He got his first Lego mini-figure at age 3 and has never looked back. He can follow directions on sets above his age level and then tears them apart and builds his own super cool creations. He is our own Master Builder.
Owen has always been super nice and polite and makes friends very easily. Friends, family, teachers, and even strangers comment on how sweet and polite he is.
He is the best big brother to his little sister—he plays with her, gives her piggy-back rides, reads her books, helps get her breakfast, and makes her laugh.
He is very loving with all of our pets. He takes good care of our dog and gives cuddles to the cats.
Owen is good at swimming, baseball, and soccer. He is a Shark 2—the highest level of swimming (and I know he could beat me in a race). He always gives 100% at every lesson, practice, or game. During his first soccer season, his coach gave him the “most improved player” award.
Owen is a great kid and we couldn’t be prouder to have him as our son.
I just saw these on Twitter from last Friday (1/28/17).
Our 2nd grade scientists observed first-hand how wind and water erode soil. pic.twitter.com/0lkc8h0nz6
— HalleyES Grade 2 (@HalleyESGrade2) January 28, 2017
Our scientists created a model of weathering by breaking up "rocks" the way wind, water, temperature, ice, and plants do. pic.twitter.com/IpxRGfPfKC
— HalleyES Grade 2 (@HalleyESGrade2) January 28, 2017
As with the past two years, each kid gets a week to share things about themselves with the class and we picked his birthday week again. I tried to keep my hands off his poster while still managing to give some gentle guidance. He did pretty good.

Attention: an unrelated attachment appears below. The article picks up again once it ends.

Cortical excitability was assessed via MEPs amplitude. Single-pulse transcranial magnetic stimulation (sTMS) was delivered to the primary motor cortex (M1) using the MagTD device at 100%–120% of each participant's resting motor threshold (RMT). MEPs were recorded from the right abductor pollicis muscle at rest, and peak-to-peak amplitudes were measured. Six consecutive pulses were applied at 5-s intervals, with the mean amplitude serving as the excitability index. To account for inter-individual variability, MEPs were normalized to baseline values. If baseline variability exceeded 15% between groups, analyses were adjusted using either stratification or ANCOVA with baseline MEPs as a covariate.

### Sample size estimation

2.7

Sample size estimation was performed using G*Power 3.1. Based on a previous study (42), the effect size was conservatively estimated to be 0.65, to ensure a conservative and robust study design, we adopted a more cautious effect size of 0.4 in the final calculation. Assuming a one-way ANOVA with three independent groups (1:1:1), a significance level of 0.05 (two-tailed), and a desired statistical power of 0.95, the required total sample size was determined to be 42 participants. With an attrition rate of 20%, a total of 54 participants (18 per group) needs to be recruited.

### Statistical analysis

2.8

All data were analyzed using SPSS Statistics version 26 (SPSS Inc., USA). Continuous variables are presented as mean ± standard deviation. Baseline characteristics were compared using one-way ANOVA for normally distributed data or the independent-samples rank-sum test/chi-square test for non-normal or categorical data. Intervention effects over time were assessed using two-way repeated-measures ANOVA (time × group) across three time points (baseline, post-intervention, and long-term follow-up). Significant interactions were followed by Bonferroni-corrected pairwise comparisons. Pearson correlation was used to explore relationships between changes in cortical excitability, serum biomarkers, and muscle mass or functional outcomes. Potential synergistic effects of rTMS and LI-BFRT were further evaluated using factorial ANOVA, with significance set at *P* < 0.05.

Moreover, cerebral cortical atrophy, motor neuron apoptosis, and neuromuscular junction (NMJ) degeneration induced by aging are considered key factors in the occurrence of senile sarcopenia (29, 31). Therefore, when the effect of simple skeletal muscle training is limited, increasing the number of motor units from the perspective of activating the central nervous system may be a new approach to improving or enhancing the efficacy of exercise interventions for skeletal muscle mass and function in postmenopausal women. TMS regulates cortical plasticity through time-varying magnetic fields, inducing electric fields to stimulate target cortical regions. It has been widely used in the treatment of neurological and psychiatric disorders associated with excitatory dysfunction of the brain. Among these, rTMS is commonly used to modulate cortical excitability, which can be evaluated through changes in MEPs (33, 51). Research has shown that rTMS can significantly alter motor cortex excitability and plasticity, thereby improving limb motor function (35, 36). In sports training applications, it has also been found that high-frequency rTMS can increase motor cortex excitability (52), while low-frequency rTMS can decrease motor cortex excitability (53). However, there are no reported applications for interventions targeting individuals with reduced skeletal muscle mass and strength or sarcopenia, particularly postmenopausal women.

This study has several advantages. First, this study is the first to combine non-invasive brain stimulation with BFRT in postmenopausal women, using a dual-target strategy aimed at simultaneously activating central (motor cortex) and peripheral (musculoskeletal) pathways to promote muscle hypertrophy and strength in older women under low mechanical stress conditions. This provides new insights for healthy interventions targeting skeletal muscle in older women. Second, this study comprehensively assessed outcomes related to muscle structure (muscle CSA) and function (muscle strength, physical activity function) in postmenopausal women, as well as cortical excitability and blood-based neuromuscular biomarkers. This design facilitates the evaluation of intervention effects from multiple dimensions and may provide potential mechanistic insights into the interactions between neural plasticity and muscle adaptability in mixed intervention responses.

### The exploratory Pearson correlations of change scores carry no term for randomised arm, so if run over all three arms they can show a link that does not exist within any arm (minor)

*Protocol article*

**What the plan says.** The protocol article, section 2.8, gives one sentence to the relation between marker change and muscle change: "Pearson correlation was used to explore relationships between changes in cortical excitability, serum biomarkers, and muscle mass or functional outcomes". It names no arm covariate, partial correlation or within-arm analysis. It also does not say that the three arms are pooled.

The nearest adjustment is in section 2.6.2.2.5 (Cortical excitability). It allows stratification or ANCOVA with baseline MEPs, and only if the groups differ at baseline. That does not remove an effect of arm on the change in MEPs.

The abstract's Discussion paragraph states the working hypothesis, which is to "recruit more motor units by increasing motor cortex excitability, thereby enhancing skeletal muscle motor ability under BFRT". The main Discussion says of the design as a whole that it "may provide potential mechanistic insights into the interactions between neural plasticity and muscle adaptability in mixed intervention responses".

Since I had to take Katie in for her field trip in the morning, I also took Owen. Since we still had some time before school started (and kids can’t be in the classrooms without a teacher or parent), I stayed in his room with him. I took the time to look around and take some more room pictures.
Owen wanted me to see if I could pick out his drawing without looking for his name.
I guessed it on my second try! My first guess was the bottom row, second picture (white) and his response was “Mom, it’s missing arms. I never forget the arms.” It’s him helping Katie (notice the yellow pony tails?).
Two panoramics of his classroom.
The weekly reading chart. It’s so complex it needs a key!
This is the original chart.
Just a few glue sticks.
These signs are in the hallways and stairwells.
This morning was the first P/T conference of the year. We were a bit early so I took advantage and got some pics.
Overall, Owen is doing awesome. She said he’s advanced in reading, ahead in math, and is probably the most respectful kid in class! She also has no concerns with his spelling—he got 95/100 on sight words (the ones he missed were words like WHERE and WHICH [forgot the h] which are very common)—and he behaves in class. What blew me away is his writing assignment—it was done over a few days, but the handwriting was excellent and the story was involved (it was about one of his xbox games)…and he wrote SIX PAGES! It doesn’t all make perfect sense, of course, and there are some errors but WOW. JUST…WOW.
And then a few pics from around the classroom:
And as I was taking pictures I was telling the teacher why (because I make a Shutterfly book each year) so she told me to hang on and she’d stage the Class Jobs list for me (it needed to be done before class anyway).
And then I took Katie to the playground for a few minutes since she always begs to go there but we’re usually there during school hours. She says “Mama? You remember the last time we were here and Gramma Jean was swinging with me?”